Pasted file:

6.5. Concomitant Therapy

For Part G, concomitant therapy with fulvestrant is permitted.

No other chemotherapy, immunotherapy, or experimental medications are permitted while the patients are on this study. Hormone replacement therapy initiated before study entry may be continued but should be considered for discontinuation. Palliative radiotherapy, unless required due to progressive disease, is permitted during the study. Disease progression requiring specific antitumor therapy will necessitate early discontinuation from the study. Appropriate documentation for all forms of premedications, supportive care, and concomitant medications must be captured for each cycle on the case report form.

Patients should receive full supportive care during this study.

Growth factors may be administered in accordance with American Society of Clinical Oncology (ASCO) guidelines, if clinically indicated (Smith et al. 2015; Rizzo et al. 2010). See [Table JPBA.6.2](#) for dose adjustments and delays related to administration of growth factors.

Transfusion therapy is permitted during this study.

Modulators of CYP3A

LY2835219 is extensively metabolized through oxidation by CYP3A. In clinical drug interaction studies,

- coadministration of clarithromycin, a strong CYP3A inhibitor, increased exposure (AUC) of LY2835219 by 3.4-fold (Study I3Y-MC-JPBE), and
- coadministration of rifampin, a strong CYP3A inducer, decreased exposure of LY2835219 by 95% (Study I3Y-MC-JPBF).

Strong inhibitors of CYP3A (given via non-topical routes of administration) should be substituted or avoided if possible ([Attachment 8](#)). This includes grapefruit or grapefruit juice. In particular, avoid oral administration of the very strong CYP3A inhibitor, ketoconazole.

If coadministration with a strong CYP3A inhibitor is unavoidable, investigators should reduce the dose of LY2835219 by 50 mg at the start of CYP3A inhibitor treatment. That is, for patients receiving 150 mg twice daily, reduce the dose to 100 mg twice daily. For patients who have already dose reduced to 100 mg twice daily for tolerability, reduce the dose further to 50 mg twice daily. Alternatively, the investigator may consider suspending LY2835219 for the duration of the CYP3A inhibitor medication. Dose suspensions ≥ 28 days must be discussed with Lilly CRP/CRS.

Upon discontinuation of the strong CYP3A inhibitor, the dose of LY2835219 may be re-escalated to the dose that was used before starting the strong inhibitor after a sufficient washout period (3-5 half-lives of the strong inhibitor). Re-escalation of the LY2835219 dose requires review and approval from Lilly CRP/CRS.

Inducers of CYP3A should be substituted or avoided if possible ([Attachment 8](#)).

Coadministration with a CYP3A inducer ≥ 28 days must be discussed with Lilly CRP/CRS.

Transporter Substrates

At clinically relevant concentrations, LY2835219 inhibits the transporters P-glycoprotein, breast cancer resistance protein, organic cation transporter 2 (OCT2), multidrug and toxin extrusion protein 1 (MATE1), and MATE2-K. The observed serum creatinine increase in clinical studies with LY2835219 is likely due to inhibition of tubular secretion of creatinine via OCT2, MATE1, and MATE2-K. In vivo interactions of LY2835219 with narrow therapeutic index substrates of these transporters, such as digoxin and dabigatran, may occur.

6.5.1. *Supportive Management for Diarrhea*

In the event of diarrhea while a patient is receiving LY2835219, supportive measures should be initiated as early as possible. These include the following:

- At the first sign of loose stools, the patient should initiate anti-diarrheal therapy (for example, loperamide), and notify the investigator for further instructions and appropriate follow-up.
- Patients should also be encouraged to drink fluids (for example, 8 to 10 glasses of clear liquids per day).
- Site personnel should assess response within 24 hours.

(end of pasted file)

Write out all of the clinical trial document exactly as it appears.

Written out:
6.5. Concomitant Therapy

For Part G, concomitant therapy with fulvestrant is permitted.

No other chemotherapy, immunotherapy, or experimental medications are permitted while the patients are on this study. Hormone replacement therapy initiated before study entry may be continued but should be considered for discontinuation. Palliative radiotherapy, unless required due to progressive disease, is permitted during the study. Disease progression requiring specific antitumor therapy will necessitate early discontinuation from the study. Appropriate documentation for all forms of premedications, supportive care, and concomitant medications must be captured for each cycle on the case report form.

Patients should receive full supportive care during this study.

Growth factors may be administered in accordance with American Society of Clinical Oncology (ASCO) guidelines, if clinically indicated (Smith et al. 2015; Rizzo et al. 2010). See [Table JPBA.6.2](#) for dose adjustments and delays related to administration of growth factors.

Transfusion therapy is permitted during this study.

Modulators of CYP3A

LY2835219 is extensively metabolized through oxidation by CYP3A. In clinical drug interaction studies,

- coadministration of clarithromycin, a strong CYP3A inhibitor, increased exposure (AUC) of LY2835219 by 3.4-fold (Study I3Y-MC-JPBE), and
- coadministration of rifampin, a strong CYP3A inducer, decreased exposure of LY2835219 by 95% (Study I3Y-MC-JPBF).

Strong inhibitors of CYP3A (given via non-topical routes of administration) should be substituted or avoided if possible ([Attachment 8](#)). This includes grapefruit or grapefruit juice. In particular, avoid oral administration of the very strong CYP3A inhibitor, ketoconazole.

If coadministration with a strong CYP3A inhibitor is unavoidable, investigators should reduce the dose of LY2835219 by 50 mg at the start of CYP3A inhibitor treatment. That is, for patients receiving 150 mg twice daily, reduce the dose to 100 mg twice daily. For patients who have already dose reduced to 100 mg twice daily for tolerability, reduce the dose further to 50 mg twice daily. Alternatively, the investigator may consider suspending LY2835219 for the duration of the CYP3A inhibitor medication. Dose suspensions ≥ 28 days must be discussed with Lilly CRP/CRS.

Upon discontinuation of the strong CYP3A inhibitor, the dose of LY2835219 may be re-escalated to the dose that was used before starting the strong inhibitor after a sufficient washout period (3-5 half-lives of the strong inhibitor). Re-escalation of the LY2835219 dose requires review and approval from Lilly CRP/CRS.

Inducers of CYP3A should be substituted or avoided if possible ([Attachment 8](#)).

Coadministration with a CYP3A inducer ≥ 28 days must be discussed with Lilly CRP/CRS.

Transporter Substrates

At clinically relevant concentrations, LY2835219 inhibits the transporters P-glycoprotein, breast cancer resistance protein, organic cation transporter 2 (OCT2), multidrug and toxin extrusion protein 1 (MATE1), and MATE2-K. The observed serum creatinine increase in clinical studies with LY2835219 is likely due to inhibition of tubular secretion of creatinine via OCT2, MATE1, and MATE2-K. In vivo interactions of LY2835219 with narrow therapeutic index substrates of these transporters, such as digoxin and dabigatran, may occur.

6.5.1. *Supportive Management for Diarrhea*

In the event of diarrhea while a patient is receiving LY2835219, supportive measures should be initiated as early as possible. These include the following:

- At the first sign of loose stools, the patient should initiate anti-diarrheal therapy (for example, loperamide), and notify the investigator for further instructions and appropriate follow-up.
- Patients should also be encouraged to drink fluids (for example, 8 to 10 glasses of clear liquids per day).
- Site personnel should assess response within 24 hours.